- specific phoenixing offences to better enable regulators to take decisive action against those who engage in illegal phoenix activity;
- preventing directors from backdating their resignations to avoid personal liability or from resigning and leaving a company with no directors;
- restricting the rights of creditors related to a phoenix operator to vote at creditors’ meetings and “stack” votes;
- the extension of the penalties that apply to those who promote tax avoidance schemes to capture advisers who assist phoenix operators;
- making directors personally liable for GST liabilities as part of extended director penalty notice provisions; and
- stronger powers for the ATO to recover a security deposit from suspected phoenix operators.
In addition, the Government is consulting on the best ways to identify high risk individuals who will be subject to new preventative and early intervention tools including:
- a next-cab-off-the-rank system for appointing liquidators;
- allowing the ATO to commence immediate recovery action following the issue of a director penalty notice (without having to wait 21 days); and
- allowing the ATO to retain tax refunds.
Submissions on the Consultation Paper are due by 27 October 2017.
Extension of the crowd-sourced equity funding (CSF) regime to proprietary companies
Following the release of draft legislation extending the CSF regime to proprietary companies, the Government has now introduced a Bill to Parliament. Key features of the Bill remain the same as the draft legislation, but the Bill has been amended in some respects following consultation.
For further information on the Bill, see:
- Two’s company: Proprietary Companies to Access Crowd-sourced Equity Funding Regime by Peter Reeves, Deborah Johns, Georgina Willcock and Jack Coles dated 11 May 2017 which examines the draft legislation; and
- G+T Fintech Update: September 2017 by Peter Reeves, Georgina Willcock and Jack Coles which looks at the changes in the Bill since the draft legislation.
Further guidance and relief for the public company CSF regime
In addition, ASIC has released the following guidance and relief for the CSF regime for public companies which commenced on 29 September 2017:
- Regulatory Guide 261 Crowd-sourced funding: Guide for public companies to assist companies seeking to raise funds through CSF to understand and comply with their obligations in the new regime, particularly as many of these companies will not have experience in making public offers of their shares;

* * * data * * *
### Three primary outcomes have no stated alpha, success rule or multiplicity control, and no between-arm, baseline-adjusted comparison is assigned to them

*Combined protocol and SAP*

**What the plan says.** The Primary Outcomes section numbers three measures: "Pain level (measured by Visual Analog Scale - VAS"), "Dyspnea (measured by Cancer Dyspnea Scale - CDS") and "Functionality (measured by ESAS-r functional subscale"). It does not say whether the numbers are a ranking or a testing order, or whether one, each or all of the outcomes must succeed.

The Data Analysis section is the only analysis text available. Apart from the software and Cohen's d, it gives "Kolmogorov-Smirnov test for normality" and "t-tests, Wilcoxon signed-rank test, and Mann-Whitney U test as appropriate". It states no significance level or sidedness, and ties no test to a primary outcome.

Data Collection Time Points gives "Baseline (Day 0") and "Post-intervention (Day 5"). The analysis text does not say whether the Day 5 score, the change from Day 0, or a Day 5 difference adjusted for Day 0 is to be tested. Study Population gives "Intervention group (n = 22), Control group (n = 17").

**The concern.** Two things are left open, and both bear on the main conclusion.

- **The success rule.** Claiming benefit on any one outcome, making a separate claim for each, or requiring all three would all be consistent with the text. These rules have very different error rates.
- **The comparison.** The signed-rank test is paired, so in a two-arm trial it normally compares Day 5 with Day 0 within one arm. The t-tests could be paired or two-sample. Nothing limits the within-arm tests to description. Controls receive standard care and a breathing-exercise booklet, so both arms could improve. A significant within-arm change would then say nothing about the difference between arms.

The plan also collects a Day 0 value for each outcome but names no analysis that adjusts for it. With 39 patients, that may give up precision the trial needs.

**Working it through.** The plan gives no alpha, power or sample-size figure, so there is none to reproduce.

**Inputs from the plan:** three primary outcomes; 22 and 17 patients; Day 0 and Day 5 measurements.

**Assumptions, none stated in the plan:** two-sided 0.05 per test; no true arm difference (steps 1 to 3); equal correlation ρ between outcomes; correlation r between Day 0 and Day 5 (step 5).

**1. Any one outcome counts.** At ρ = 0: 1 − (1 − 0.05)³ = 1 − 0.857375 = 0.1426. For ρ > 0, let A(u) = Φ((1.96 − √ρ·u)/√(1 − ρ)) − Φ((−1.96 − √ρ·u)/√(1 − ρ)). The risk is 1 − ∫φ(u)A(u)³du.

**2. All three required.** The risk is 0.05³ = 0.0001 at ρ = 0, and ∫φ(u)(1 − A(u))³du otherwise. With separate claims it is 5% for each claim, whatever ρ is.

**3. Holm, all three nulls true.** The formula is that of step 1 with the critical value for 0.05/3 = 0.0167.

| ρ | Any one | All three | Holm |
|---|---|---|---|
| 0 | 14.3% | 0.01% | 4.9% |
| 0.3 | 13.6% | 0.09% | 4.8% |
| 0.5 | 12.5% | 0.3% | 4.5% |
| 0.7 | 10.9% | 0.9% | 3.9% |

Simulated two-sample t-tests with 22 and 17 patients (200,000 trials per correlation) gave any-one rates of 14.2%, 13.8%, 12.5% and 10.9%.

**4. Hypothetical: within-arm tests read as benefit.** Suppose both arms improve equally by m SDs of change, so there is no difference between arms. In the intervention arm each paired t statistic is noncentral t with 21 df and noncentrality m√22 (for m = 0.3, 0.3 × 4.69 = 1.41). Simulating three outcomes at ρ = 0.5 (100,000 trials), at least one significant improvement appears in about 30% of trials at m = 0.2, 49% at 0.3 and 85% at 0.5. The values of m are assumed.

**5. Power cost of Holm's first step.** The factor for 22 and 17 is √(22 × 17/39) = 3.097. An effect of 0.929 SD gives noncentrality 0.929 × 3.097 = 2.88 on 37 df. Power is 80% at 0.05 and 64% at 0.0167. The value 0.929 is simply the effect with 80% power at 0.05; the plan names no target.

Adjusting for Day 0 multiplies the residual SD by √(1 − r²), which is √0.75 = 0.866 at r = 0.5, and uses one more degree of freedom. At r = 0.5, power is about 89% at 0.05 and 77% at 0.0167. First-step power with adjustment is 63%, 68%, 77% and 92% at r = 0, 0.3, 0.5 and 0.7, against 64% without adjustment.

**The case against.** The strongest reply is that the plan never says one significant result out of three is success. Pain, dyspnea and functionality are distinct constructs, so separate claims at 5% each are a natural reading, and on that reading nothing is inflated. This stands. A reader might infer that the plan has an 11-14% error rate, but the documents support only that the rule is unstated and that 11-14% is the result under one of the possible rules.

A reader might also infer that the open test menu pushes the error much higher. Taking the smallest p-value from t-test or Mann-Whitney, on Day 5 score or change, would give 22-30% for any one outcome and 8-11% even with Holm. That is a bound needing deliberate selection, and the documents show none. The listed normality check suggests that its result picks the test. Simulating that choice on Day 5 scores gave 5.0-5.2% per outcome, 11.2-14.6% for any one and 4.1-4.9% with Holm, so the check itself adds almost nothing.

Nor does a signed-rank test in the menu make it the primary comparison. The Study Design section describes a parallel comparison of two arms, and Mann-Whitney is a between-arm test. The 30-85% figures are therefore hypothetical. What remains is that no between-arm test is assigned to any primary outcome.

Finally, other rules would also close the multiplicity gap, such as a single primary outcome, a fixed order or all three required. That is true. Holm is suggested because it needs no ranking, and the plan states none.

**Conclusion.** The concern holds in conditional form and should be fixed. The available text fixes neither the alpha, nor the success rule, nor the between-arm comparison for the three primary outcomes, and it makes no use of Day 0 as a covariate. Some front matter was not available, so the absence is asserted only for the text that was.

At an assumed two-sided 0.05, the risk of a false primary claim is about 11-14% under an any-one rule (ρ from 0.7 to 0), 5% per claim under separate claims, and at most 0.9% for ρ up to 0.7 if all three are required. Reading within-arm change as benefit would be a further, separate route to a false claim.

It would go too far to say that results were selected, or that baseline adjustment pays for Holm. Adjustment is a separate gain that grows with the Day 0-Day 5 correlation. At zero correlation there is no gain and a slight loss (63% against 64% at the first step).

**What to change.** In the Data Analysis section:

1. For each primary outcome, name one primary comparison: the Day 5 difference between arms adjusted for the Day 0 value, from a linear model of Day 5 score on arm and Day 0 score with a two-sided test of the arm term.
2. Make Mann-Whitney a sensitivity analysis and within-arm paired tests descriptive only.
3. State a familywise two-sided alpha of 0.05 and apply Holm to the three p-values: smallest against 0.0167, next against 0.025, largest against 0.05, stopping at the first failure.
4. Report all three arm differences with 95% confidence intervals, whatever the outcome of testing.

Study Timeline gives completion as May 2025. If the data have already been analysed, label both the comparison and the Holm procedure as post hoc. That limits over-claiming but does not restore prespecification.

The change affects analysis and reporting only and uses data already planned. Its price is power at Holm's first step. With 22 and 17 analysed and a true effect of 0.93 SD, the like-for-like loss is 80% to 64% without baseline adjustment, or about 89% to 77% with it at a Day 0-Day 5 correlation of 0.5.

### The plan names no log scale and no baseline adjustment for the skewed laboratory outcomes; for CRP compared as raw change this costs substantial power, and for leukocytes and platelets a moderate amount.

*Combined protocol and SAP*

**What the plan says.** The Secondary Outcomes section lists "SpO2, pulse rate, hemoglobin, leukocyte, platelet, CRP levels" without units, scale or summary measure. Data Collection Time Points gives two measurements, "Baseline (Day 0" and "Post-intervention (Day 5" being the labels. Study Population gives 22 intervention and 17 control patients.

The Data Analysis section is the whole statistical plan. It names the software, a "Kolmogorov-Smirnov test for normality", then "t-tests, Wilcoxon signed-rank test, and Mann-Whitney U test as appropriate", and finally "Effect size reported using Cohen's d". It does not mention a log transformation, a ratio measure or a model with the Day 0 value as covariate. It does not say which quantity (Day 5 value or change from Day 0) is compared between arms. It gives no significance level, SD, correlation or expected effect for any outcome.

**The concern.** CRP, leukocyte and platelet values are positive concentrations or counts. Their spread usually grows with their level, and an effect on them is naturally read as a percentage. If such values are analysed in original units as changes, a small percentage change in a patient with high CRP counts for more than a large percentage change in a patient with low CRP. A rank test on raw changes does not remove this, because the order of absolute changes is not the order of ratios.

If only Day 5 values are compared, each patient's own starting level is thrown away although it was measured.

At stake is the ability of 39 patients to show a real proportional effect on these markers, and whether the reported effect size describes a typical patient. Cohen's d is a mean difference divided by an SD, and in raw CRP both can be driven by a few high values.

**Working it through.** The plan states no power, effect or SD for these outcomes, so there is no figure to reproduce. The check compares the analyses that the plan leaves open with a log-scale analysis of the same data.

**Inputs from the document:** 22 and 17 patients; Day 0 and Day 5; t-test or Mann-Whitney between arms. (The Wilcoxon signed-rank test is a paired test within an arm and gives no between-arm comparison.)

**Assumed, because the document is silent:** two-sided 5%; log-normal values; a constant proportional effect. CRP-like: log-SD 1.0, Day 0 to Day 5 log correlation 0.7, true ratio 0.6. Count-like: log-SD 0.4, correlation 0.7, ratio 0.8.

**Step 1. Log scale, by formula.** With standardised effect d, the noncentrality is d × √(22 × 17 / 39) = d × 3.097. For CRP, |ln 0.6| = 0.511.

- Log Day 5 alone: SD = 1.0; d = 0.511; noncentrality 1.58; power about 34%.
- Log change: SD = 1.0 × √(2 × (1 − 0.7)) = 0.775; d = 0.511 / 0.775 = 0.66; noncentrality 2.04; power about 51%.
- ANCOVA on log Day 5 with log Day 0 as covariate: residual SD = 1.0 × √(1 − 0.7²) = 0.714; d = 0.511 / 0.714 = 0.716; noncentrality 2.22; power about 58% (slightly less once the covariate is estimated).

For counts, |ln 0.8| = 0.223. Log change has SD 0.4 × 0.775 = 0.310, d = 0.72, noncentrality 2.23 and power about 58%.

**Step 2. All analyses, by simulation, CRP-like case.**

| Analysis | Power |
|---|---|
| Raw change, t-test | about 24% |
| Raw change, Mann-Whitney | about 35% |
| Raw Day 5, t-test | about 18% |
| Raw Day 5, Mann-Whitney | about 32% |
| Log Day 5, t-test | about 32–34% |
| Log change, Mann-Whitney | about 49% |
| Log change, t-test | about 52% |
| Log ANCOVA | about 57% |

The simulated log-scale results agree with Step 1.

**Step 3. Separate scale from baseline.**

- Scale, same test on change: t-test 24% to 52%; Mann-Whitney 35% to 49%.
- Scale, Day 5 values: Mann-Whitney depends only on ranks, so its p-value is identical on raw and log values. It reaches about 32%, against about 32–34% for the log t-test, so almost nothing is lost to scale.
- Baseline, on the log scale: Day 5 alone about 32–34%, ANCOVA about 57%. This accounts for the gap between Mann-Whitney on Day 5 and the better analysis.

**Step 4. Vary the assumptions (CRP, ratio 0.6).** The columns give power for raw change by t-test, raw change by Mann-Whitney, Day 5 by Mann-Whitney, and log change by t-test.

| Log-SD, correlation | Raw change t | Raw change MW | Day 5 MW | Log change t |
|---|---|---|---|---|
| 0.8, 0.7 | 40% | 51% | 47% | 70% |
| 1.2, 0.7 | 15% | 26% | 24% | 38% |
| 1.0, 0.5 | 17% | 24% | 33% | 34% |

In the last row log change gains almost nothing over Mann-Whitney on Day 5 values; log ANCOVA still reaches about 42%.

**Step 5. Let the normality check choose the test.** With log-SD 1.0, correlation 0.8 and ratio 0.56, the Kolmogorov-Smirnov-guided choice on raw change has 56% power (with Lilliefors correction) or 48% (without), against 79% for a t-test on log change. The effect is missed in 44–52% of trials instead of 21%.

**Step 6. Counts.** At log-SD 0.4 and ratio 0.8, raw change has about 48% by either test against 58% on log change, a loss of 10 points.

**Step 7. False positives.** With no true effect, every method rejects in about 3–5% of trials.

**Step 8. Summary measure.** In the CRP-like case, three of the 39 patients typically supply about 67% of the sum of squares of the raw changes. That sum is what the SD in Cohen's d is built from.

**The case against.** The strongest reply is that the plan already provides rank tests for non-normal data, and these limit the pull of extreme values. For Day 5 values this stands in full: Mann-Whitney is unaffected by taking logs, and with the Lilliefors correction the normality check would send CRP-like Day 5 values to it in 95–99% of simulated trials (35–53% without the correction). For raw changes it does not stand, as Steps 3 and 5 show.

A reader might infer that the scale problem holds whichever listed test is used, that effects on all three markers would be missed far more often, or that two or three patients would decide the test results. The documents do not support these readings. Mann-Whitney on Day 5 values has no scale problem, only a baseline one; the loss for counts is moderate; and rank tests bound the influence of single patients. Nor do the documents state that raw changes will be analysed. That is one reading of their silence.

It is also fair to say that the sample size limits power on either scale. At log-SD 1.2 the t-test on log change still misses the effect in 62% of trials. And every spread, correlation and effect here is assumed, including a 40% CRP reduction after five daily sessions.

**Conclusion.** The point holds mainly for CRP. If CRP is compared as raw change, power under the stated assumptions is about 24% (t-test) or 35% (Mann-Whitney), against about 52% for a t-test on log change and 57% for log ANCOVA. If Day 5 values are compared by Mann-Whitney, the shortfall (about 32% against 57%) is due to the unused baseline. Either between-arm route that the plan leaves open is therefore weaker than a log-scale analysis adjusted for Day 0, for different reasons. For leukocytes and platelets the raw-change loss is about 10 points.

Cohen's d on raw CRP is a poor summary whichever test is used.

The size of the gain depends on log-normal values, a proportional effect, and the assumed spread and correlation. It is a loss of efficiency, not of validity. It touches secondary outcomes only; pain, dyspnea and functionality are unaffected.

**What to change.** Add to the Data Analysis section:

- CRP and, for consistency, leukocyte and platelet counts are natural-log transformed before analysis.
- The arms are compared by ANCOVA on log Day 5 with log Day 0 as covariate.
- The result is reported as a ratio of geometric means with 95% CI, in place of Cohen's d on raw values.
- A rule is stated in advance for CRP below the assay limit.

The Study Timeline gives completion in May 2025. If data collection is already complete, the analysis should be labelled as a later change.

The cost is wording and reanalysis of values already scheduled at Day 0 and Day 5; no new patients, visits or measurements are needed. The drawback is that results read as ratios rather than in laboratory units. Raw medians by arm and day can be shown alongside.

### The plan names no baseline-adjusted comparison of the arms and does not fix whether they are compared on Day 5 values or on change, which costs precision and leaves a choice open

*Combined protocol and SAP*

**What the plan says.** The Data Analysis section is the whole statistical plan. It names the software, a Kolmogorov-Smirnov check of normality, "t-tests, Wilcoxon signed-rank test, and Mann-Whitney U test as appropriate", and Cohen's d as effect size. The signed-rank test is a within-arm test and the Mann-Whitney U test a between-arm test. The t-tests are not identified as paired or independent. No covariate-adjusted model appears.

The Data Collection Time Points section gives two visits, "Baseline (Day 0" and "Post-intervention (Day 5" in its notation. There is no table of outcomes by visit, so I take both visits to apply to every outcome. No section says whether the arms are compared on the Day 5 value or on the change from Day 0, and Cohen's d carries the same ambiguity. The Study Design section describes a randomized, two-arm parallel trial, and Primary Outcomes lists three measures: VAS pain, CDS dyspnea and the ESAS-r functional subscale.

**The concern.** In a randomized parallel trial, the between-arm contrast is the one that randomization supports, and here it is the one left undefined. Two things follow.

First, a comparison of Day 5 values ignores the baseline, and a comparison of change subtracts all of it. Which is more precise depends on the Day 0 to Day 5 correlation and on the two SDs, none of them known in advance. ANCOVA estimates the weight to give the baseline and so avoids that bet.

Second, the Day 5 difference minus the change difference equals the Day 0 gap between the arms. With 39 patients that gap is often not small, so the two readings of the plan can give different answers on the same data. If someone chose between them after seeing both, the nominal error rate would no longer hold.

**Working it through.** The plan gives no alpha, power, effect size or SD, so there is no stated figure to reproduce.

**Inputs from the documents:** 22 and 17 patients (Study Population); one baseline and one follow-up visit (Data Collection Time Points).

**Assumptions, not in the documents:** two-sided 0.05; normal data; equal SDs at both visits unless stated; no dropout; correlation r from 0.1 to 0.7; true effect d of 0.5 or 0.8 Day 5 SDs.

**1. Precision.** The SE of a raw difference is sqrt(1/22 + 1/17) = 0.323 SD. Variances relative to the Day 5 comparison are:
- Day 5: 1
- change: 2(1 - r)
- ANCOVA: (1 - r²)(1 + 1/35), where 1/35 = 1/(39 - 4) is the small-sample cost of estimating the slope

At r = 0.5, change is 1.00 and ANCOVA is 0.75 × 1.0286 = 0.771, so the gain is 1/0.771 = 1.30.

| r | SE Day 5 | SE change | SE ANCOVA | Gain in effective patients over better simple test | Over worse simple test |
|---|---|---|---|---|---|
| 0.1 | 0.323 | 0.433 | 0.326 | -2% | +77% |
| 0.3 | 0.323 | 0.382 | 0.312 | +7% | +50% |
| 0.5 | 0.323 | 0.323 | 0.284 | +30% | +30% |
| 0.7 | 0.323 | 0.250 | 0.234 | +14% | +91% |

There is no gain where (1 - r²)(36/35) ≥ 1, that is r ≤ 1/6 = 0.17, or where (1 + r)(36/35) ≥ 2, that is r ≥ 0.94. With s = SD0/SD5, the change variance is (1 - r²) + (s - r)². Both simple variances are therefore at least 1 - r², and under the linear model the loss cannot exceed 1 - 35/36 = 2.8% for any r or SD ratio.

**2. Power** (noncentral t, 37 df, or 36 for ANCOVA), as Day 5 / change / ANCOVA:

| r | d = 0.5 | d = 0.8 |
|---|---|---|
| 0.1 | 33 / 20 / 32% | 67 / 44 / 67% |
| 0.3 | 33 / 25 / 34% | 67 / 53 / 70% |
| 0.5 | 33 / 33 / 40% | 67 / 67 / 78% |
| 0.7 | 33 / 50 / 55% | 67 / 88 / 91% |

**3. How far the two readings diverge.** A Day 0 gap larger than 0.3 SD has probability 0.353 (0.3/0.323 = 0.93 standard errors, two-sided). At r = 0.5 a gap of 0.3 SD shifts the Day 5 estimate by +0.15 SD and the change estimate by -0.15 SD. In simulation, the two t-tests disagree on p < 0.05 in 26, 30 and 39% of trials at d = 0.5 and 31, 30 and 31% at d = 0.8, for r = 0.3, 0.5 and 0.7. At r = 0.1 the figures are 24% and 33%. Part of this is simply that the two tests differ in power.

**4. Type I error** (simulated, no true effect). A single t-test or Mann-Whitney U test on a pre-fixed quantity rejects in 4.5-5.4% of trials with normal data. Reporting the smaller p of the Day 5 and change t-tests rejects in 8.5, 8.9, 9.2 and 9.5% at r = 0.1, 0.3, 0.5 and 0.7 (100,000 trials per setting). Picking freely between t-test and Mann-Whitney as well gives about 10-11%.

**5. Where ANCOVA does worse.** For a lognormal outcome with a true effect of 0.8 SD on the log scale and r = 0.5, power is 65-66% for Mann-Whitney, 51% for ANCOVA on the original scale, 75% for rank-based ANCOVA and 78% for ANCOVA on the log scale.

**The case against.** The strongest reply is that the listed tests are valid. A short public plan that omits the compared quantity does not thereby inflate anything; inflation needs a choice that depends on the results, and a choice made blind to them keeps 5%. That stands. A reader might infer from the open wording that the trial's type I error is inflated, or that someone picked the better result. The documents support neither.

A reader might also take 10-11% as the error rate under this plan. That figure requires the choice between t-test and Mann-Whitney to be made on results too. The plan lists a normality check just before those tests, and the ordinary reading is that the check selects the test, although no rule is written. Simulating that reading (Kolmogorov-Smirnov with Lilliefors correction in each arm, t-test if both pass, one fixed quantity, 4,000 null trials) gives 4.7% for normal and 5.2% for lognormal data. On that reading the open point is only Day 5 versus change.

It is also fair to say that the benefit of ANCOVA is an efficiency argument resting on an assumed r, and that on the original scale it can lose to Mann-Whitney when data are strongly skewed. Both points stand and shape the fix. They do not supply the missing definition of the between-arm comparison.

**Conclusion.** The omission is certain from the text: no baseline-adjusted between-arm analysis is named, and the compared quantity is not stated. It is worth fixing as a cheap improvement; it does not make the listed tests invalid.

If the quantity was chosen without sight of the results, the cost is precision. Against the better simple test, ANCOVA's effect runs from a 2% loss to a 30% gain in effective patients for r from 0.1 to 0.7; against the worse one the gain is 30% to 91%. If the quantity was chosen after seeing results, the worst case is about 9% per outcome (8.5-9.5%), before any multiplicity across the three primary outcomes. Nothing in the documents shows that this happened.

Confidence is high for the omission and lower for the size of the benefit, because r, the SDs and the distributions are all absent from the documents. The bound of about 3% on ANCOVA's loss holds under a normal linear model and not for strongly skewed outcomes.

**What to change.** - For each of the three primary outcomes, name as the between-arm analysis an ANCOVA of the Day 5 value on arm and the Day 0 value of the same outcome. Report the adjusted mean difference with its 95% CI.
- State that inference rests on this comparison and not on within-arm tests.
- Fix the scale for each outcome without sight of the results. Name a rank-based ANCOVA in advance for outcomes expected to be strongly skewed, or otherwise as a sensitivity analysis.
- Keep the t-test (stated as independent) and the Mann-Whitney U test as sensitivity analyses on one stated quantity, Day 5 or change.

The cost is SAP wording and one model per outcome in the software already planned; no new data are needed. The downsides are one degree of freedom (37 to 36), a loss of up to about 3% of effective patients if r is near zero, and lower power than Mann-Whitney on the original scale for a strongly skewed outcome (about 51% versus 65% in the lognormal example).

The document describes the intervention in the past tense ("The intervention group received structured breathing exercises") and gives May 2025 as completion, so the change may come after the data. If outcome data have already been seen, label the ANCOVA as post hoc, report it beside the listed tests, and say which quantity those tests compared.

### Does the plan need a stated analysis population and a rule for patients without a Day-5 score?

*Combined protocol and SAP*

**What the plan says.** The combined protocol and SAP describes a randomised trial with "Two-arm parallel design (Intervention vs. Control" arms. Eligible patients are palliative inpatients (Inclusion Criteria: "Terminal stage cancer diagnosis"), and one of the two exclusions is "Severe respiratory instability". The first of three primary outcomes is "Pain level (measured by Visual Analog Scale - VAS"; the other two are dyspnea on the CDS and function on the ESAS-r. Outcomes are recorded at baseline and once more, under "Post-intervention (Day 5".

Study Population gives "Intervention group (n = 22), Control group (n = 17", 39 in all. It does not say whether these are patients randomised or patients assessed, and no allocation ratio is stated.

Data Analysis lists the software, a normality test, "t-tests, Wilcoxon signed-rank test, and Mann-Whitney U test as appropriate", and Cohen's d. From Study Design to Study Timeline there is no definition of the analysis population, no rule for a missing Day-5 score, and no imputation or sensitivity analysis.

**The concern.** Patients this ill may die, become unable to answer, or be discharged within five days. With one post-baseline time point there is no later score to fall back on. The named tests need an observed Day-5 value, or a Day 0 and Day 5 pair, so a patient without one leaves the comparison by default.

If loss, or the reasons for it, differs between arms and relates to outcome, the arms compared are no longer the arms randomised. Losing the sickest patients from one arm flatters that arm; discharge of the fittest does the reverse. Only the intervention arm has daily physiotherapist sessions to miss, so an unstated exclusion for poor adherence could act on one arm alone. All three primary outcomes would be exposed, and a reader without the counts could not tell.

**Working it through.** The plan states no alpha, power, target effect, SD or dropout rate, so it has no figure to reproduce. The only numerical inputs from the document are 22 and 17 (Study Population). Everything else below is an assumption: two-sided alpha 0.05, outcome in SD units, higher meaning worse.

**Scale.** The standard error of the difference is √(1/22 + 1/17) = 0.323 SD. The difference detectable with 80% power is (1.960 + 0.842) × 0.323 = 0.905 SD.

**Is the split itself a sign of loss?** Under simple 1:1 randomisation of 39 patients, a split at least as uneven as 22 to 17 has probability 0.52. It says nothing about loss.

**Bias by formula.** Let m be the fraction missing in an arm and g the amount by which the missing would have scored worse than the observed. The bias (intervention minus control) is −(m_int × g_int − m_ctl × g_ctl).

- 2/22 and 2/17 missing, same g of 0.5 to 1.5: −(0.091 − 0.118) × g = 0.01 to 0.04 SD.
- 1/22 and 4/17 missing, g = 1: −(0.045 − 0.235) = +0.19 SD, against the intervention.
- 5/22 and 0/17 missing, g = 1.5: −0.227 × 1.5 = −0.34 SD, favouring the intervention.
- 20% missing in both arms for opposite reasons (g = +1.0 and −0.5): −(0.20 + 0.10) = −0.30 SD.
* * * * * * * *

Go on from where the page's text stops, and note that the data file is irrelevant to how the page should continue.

- a template CSF offer document to help companies prepare their CSF offers;
- Regulatory Guide 262 Crowd-sourced funding: Guide for intermediaries to assist crowd funding platform operators (intermediaries) seeking to provide a crowd-funding service, particularly as this is a new type of financial service and there are unique gatekeeper obligations for operating platforms for CSF offers.
ASIC has also issued:
- Report 544 Response to submissions on CP 288 and CP 289 on crowd-sourced funding detailing ASIC's response to consultation on its guidance and relief in June 2017;
- updated Regulatory Guide 166 Licensing: Financial requirements, including new Appendix 9 which provides guidance on the financial resource requirements that will apply to a CSF intermediary;
- updated Regulatory Guide 148 Platforms that are managed investment schemes and nominee and custody services, providing guidance on the requirements for a platform operator or nominee and custody service operator acquiring shares under a CSF offer on behalf of an investor;
- ASIC Corporations (Financial Requirements for CSF Intermediaries) Instrument 2017/339 which outlines specific minimum requirements for CSF intermediaries;
- ASIC Corporations (Amendment) Instrument 2017/817 which updates ASIC Corporations (Consents to Statements) Instrument 2016/72 to reduce the compliance burden associated with obtaining consent for statements in CSF offer documents; and
- ASIC Corporations (Amendment) Instrument 2017/821 which amends ASIC class orders [CO 13/762], [CO 13/763] and ASIC Corporations (Nominee and Custody Services) Instrument 2016/1156.
See the ASIC website for further information on the CSF regime, including information on applications:
- by intermediaries for an AFS licence with an authorisation to provide CSF services; and
- to register new public companies or convert existing proprietary companies to public companies, to be eligible to raise funds using CSF and to access the corporate governance concessions.